— How much is the company prepared to spend on geological exploration for shale oil?

—We plan to spend approximately RUB3 billion in 2014–2015, on two projects: the Palyanovskaya area at the Krasnoleninskoye field, and the Salym project. In addition to this, work is also being done on geological surveys of potential shale oil zones throughout the KMAO. We plan to invest around a further RUB300 million in this over the next year.

— Gazprom Neft’s most promising results, in terms of shale oil, have been at the Palyanovskaya area in the Krasnoleninskoye field, where natural flows have been obtained from the Bazhenov-Abalak horizon. Has the flow rate decreased? Has it been confirmed that this oil is indeed from the Bazhenov suite?

— The flow rate is holding steady, at 80 tons per day. Research thus far, including biomarker studies, have shown that yes, this oil is from the Bazhenov-Abalak complex. As to whether or not this is mixed with oil from transit zones and adjacent formations — this, I think, is something we will never know.

— Why did you not invite Shell to participate in the Krasnoleninskoye project?

— Shell is one of the world’s market leaders, involved in 80 percent of all non-conventional extraction projects. Nonetheless, we had several hypotheses of our own, which we were keen to test. Results here have proved highly encouraging, and have enabled us to significantly improve our understanding of the geology of the KMAO. Accordingly, we are now continuing our work to identify, among our existing assets, locations similar to Palyanovskaya area that we would not, hitherto, have viewed as priorities. We are conducting these studies independently: the joint venture with Shell was established, primarily, for work on newly licensed blocks.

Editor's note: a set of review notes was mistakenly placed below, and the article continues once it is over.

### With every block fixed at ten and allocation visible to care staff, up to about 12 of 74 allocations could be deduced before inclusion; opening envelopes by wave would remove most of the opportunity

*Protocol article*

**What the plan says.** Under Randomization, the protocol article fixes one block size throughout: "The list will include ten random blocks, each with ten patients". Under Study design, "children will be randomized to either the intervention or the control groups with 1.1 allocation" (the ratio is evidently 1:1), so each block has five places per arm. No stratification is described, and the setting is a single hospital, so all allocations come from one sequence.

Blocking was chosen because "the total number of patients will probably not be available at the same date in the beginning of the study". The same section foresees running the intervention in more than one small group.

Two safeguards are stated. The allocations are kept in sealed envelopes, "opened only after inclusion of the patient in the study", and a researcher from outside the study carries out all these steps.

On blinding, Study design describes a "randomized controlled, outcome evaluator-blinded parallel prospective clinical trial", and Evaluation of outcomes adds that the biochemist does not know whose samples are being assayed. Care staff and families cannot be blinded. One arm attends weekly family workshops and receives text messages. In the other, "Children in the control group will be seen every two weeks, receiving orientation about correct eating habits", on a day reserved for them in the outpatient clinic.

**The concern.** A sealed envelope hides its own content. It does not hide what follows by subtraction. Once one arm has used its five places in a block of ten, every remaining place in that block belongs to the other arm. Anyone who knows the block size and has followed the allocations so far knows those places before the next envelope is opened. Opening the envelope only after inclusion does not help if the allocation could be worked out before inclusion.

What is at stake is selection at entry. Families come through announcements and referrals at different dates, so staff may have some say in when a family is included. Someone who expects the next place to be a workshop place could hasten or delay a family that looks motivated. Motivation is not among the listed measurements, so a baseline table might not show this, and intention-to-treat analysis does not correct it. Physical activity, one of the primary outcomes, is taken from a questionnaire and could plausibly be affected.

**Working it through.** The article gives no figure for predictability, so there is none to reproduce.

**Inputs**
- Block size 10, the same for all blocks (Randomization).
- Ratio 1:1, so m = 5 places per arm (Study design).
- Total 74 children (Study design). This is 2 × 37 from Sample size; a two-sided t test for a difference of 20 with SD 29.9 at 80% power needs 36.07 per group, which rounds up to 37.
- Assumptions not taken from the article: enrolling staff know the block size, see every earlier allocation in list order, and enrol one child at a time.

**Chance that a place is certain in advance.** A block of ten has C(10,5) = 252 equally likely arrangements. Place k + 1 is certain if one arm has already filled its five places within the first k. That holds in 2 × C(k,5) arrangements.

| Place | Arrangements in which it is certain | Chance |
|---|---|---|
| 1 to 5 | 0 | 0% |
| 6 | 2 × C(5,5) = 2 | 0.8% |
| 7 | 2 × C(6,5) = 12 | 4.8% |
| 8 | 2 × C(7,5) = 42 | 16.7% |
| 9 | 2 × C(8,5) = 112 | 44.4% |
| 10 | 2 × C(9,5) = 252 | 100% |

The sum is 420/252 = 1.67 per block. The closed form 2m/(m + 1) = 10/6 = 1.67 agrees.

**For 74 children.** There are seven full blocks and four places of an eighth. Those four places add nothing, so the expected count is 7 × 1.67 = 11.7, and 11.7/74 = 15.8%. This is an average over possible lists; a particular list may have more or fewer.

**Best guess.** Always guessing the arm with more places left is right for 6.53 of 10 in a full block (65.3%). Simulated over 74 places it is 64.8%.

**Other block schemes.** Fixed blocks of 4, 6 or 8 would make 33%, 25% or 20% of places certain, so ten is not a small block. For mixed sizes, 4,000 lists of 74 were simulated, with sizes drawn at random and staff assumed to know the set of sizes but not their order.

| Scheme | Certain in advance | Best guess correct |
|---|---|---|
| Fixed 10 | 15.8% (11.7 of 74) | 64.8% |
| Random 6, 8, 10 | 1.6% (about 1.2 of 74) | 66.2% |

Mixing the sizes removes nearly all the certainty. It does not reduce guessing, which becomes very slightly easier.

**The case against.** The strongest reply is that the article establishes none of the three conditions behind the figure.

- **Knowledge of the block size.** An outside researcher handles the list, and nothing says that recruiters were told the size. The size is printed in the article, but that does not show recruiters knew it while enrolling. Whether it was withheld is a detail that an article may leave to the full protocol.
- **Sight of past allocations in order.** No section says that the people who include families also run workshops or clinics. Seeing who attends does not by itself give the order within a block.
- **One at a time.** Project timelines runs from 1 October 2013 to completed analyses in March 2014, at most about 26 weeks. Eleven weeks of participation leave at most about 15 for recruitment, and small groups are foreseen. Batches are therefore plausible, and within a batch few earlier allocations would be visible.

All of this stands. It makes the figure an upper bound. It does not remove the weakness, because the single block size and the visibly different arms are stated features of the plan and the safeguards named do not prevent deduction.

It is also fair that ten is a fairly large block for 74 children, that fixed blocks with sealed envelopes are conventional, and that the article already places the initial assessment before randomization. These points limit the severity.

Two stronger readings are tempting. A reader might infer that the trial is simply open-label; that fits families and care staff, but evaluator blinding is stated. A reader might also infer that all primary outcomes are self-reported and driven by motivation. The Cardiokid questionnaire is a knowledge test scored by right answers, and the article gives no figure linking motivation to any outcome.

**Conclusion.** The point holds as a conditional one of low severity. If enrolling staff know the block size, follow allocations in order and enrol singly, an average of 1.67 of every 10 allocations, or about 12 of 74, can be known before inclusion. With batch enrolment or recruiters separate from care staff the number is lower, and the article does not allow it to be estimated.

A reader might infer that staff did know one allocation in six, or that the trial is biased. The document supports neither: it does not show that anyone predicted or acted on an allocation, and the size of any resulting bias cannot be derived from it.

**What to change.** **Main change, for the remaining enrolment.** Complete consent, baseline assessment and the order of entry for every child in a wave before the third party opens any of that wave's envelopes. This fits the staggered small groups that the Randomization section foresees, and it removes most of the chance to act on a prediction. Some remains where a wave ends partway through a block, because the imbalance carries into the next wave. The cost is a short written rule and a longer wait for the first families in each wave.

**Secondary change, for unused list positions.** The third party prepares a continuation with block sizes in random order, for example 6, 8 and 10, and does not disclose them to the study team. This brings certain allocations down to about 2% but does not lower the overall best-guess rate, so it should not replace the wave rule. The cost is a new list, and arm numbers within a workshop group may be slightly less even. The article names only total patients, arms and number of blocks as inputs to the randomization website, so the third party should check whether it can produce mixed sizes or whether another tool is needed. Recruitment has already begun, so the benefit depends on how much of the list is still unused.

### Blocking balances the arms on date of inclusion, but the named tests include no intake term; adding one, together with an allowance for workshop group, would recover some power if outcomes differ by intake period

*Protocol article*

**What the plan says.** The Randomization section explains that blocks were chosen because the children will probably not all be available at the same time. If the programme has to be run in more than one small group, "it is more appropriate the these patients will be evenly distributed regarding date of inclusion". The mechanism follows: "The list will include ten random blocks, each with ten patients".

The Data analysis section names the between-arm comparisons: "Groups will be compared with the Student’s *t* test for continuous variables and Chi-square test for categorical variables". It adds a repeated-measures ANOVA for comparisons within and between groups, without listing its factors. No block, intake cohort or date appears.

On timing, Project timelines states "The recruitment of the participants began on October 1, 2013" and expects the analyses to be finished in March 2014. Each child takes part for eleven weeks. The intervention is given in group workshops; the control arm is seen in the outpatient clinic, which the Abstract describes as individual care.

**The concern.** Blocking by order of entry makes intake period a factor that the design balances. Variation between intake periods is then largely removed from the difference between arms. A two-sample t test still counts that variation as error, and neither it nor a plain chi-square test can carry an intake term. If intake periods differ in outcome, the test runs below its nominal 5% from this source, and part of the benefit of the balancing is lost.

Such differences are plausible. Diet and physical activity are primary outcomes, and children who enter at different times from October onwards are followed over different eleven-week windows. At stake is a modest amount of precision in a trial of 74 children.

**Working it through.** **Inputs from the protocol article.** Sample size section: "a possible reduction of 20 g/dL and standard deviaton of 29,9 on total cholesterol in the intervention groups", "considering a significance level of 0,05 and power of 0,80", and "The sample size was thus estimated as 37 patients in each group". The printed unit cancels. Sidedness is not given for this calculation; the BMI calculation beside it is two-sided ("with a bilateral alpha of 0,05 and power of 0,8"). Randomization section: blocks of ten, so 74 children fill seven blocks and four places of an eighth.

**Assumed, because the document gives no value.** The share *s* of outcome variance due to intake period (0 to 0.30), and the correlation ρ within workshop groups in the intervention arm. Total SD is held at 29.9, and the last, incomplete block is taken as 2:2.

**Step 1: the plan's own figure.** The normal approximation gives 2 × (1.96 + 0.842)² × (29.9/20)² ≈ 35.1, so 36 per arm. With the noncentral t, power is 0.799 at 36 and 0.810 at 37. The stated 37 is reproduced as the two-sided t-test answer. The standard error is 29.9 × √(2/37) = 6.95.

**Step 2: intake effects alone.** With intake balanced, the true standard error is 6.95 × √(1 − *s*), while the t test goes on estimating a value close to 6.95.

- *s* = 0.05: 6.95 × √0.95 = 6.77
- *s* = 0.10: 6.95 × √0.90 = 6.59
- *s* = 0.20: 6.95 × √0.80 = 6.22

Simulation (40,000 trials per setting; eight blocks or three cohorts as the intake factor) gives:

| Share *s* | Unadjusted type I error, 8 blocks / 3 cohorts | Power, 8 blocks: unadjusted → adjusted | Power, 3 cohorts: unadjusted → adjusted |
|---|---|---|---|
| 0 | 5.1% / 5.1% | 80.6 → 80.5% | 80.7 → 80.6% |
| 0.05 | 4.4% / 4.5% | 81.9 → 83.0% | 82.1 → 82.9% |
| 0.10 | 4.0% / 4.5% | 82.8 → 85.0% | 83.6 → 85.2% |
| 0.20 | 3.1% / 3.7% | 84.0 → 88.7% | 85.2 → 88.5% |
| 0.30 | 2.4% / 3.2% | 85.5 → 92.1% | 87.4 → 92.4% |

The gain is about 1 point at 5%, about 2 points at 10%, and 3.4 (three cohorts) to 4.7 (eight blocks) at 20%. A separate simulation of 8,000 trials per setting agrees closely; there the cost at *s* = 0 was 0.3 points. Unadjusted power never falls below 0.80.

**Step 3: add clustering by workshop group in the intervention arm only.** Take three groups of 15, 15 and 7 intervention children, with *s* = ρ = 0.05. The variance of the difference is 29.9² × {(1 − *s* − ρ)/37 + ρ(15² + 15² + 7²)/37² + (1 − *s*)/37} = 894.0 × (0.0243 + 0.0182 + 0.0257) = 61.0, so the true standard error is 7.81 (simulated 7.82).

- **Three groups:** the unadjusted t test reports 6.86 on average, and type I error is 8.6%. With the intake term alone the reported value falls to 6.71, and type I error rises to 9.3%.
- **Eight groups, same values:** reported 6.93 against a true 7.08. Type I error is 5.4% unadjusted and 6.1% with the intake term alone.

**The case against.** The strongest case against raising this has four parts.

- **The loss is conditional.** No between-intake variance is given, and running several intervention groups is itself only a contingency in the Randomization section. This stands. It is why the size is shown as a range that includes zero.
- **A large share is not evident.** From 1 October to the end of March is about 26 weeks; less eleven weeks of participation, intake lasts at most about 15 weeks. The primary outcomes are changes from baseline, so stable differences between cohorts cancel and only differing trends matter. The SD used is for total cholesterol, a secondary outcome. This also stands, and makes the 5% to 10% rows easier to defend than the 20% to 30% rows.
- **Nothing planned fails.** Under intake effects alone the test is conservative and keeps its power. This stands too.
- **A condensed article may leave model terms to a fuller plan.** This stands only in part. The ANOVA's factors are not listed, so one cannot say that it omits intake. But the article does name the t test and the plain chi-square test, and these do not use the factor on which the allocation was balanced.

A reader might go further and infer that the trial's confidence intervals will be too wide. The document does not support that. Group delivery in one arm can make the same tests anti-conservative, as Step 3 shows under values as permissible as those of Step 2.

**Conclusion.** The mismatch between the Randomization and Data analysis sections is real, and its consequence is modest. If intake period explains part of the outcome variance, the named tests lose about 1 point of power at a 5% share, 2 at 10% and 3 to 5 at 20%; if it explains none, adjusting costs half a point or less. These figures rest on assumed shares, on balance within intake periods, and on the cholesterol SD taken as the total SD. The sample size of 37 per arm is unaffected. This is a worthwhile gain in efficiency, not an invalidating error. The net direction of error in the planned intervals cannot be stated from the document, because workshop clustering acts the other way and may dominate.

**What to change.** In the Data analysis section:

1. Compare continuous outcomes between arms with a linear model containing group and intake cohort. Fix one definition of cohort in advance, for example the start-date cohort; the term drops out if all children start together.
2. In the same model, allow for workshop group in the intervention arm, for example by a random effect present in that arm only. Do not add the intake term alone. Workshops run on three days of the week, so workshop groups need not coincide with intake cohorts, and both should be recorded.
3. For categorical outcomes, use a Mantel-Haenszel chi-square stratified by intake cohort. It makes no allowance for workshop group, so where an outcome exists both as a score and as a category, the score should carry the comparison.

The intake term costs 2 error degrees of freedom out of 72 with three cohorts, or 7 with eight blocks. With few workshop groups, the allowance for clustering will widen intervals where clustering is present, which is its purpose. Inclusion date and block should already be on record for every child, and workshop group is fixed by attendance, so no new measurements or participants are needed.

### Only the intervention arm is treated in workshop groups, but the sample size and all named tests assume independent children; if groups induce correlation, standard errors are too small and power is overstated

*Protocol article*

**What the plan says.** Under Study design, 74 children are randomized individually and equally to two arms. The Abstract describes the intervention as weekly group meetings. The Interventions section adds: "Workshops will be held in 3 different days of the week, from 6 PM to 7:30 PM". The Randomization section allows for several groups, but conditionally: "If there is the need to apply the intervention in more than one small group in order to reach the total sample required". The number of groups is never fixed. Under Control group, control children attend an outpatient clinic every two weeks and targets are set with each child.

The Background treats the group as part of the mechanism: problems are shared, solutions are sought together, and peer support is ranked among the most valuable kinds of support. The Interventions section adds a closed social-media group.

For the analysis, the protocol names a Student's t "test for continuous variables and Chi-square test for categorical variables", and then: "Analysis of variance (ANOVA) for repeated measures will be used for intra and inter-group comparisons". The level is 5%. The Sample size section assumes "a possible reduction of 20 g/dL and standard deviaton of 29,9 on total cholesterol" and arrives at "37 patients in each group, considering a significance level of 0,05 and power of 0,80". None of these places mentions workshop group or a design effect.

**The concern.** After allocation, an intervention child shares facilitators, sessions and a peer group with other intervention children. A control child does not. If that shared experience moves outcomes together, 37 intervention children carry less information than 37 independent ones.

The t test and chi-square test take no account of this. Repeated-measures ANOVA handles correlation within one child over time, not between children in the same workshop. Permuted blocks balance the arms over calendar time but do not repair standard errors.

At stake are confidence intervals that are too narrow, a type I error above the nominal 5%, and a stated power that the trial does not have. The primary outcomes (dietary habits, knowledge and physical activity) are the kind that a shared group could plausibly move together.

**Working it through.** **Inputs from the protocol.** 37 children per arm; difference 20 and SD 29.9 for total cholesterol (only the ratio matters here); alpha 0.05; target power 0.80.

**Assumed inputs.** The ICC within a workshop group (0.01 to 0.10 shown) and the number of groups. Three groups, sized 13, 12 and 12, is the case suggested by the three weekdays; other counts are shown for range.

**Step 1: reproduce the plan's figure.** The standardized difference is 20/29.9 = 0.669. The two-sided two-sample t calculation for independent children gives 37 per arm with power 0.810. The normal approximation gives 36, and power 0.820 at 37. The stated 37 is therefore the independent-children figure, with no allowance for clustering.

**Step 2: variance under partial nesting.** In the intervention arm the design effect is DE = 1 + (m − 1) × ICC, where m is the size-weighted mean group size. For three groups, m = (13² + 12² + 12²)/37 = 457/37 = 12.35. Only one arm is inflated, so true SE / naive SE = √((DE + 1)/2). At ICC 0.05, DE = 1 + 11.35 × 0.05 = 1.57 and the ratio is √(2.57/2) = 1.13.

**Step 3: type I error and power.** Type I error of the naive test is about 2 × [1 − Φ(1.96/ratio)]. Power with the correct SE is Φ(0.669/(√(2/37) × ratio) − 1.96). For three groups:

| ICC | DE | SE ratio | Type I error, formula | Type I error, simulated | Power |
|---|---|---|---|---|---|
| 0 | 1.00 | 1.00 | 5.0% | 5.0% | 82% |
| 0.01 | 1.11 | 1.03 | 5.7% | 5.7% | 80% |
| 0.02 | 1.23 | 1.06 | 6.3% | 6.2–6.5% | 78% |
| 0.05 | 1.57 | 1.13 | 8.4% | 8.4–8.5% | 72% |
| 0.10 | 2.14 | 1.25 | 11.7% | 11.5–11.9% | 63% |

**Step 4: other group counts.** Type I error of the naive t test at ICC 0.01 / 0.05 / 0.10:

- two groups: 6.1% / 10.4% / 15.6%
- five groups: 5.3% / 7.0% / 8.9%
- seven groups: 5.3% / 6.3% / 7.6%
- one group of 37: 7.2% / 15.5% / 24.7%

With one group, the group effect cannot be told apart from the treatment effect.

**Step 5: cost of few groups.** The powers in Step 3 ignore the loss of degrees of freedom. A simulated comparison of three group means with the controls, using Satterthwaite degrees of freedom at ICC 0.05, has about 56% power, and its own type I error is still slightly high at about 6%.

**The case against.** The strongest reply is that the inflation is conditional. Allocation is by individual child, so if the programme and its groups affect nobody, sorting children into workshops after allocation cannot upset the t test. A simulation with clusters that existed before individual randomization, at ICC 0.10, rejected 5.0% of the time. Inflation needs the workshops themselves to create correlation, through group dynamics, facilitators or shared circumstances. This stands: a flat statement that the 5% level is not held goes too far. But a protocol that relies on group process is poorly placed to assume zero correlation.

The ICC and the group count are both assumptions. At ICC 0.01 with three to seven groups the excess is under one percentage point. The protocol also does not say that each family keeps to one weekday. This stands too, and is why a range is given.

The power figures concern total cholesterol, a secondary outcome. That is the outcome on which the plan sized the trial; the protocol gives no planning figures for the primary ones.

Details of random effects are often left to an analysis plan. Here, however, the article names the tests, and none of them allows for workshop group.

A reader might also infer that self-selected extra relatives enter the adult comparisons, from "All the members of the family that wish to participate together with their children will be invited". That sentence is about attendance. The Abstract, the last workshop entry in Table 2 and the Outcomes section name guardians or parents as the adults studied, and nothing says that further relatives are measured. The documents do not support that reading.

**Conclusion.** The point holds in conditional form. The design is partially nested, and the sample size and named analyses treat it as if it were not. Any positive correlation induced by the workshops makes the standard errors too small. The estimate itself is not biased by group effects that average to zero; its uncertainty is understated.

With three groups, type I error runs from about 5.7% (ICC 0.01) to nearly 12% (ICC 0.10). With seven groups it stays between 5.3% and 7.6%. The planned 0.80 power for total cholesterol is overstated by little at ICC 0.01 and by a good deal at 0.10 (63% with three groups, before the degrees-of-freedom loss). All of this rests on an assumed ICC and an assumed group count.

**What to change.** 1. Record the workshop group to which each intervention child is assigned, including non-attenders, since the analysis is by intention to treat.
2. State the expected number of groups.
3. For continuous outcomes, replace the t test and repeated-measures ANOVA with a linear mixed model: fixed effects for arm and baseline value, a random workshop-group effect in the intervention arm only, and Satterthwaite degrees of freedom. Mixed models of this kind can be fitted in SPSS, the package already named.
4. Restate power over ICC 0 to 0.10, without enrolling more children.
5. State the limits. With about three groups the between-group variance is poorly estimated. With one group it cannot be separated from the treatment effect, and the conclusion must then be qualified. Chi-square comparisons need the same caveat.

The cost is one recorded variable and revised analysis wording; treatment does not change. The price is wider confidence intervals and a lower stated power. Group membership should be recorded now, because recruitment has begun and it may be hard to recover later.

— What is the future work program at the Palyanovskaya area?

— We have confirmed a program of work for further investigation at the Bazhenov-Abalak complex at the Palyanovskaya area. Over the course of the next year we plan to drill a further four directional wells, each to a depth of 3,000 meters.

— Why were Salym Petroleum Development so long in commencing drilling into the Bazhenov formation? Was particular or especially complex preparation required there?

—A directional well had already been drilled at the Palyanovskaya area, which allowed the use of proven industry practices. Drilling into the Salym’s Bazhenov strata will involve horizontal drilling, much of which will be undertaken for the first time, giving rise to serious technical challenges. Generally, solutions proven to work in conventional reserves are often far from appropriate for the Bazhenov formations. We are currently in the process of making the necessary calculations, developing an appropriate strategy, and selecting the specialist contractors and equipment we are likely to need. Appropriate drilling of horizontal wells into the Bazhenov layer is fundamental to ensuring the successful development of these reserves.